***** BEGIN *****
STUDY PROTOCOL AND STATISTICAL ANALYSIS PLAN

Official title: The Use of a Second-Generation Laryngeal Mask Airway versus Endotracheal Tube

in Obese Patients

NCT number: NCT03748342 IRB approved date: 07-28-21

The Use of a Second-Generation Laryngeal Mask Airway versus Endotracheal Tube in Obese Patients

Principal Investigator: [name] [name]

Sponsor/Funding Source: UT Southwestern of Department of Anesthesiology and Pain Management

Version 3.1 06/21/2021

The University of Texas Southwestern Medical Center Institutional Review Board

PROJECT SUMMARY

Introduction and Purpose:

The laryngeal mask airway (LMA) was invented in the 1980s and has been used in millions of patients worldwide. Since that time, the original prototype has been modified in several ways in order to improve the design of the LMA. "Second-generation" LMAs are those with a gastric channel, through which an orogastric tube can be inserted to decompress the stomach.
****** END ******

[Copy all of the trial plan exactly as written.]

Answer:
STUDY PROTOCOL AND STATISTICAL ANALYSIS PLAN

Official title: The Use of a Second-Generation Laryngeal Mask Airway versus Endotracheal Tube

in Obese Patients

NCT number: NCT03748342 IRB approved date: 07-28-21

The Use of a Second-Generation Laryngeal Mask Airway versus Endotracheal Tube in Obese Patients

Principal Investigator: [name] [name]

Sponsor/Funding Source: UT Southwestern of Department of Anesthesiology and Pain Management

Version 3.1 06/21/2021

The University of Texas Southwestern Medical Center Institutional Review Board

PROJECT SUMMARY

Introduction and Purpose:

The laryngeal mask airway (LMA) was invented in the 1980s and has been used in millions of patients worldwide. Since that time, the original prototype has been modified in several ways in order to improve the design of the LMA. "Second-generation" LMAs are those with a gastric channel, through which an orogastric tube can be inserted to decompress the stomach.